Major construction given the go-ahead at Stonehenge

English Heritage has said the plans for Stonehenge are part of a wider investment strategy- to enhance visitors' experience at the site. Credit: English Heritage

A major construction has been given the go-ahead at Stonehenge.

English Heritage submitted an application to the council in November 2023, which requested permission to construct two new buildings approximately 2.5 miles to the west of the Stonehenge Circle.

These were approved by Wiltshire Council at a meeting on Friday 15 March.

The first building approved is a new learning facility adjacent to the shuttle bus turnaround by the visitor centre.

The second building is described as a ‘Neolithic classroom’ - east of the visitor centre, near the existing Neolithic village.

English Heritage has said the plans are part of a wider investment strategy- to enhance visitors' experience at the site.

The first version of the design was submitted to Wiltshire Council and Historic England in February 2022. Credit: English Heritage

The learning centre will include a STEM lab, as well as a learning studio connected to outdoor spaces.

Meanwhile, the Neolithic classroom will be built based on evidence for Neolithic communal buildings found at Durrington Walls.

The area will be designed to provide an 'immersive and authentic' space for students to carry out research.

The application said: “Given its international status and cultural significance, English Heritage believes that Stonehenge should have a sector-leading education offer as befits this unique and special place – one that ensures that all education groups, both free and paying visits, have a world-class experience.”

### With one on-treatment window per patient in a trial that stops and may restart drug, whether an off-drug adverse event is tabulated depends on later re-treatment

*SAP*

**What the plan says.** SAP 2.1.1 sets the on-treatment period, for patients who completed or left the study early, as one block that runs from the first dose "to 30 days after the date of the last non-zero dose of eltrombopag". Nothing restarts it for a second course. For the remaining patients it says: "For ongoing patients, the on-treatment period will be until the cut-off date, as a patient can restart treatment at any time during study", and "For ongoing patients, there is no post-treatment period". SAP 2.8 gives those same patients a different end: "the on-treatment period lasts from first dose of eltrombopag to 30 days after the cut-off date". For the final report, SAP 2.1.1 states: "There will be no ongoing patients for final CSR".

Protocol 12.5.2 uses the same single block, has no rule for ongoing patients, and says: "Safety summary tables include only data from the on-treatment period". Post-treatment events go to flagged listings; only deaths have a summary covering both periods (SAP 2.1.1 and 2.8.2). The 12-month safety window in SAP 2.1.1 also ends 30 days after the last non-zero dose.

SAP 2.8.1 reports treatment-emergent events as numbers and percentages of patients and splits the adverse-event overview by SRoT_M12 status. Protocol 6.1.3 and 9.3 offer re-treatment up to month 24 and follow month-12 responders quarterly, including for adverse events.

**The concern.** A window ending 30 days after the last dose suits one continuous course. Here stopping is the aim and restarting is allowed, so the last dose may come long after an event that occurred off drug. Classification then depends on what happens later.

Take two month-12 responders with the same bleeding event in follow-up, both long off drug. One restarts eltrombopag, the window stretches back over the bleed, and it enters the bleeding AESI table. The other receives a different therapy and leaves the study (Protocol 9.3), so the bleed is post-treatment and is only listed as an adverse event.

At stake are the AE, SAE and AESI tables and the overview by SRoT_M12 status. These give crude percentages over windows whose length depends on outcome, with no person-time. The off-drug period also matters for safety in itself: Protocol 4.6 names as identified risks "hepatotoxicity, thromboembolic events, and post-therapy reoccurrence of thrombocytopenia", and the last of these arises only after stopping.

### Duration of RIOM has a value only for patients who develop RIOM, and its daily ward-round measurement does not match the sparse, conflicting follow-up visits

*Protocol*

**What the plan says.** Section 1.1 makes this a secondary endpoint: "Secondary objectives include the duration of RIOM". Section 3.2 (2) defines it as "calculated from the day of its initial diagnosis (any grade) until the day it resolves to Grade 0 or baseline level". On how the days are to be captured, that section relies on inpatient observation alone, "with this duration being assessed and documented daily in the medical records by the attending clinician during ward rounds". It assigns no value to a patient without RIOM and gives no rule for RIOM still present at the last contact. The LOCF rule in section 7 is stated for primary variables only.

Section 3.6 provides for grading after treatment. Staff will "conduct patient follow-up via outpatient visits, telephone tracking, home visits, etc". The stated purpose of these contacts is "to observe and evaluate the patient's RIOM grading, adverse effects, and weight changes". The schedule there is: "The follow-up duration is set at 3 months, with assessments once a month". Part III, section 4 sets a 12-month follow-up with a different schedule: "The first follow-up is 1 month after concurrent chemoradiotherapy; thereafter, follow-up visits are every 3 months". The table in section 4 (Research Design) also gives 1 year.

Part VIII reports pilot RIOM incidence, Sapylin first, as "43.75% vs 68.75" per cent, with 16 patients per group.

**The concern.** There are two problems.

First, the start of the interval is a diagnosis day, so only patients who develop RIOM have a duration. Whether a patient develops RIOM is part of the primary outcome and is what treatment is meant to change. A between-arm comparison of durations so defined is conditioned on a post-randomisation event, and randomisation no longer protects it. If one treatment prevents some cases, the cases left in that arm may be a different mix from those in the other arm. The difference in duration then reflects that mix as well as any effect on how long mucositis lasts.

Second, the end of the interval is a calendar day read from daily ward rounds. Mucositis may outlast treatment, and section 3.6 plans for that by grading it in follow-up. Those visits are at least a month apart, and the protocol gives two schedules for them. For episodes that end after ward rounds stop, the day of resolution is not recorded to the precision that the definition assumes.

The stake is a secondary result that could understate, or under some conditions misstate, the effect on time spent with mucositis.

English Heritage has said one of the main priorities of the construction will be providing a net zero-carbon building operation.

Wiltshire Council’s case officer report noted that although the new facilities will result in an increase in vehicular traffic to the centre, this traffic is likely to be by bus, which is in line with the council’s core policy of decreasing travel by private car.

It stated: “It is concluded that the public benefits of the proposal would outweigh the limited harm to heritage assets in the planning balance and refusal on heritage and landscape grounds would not be justified.”

Wiltshire Council therefore approved the proposals.

Credit: Local Democracy Reporting Service / Jessica Moriarty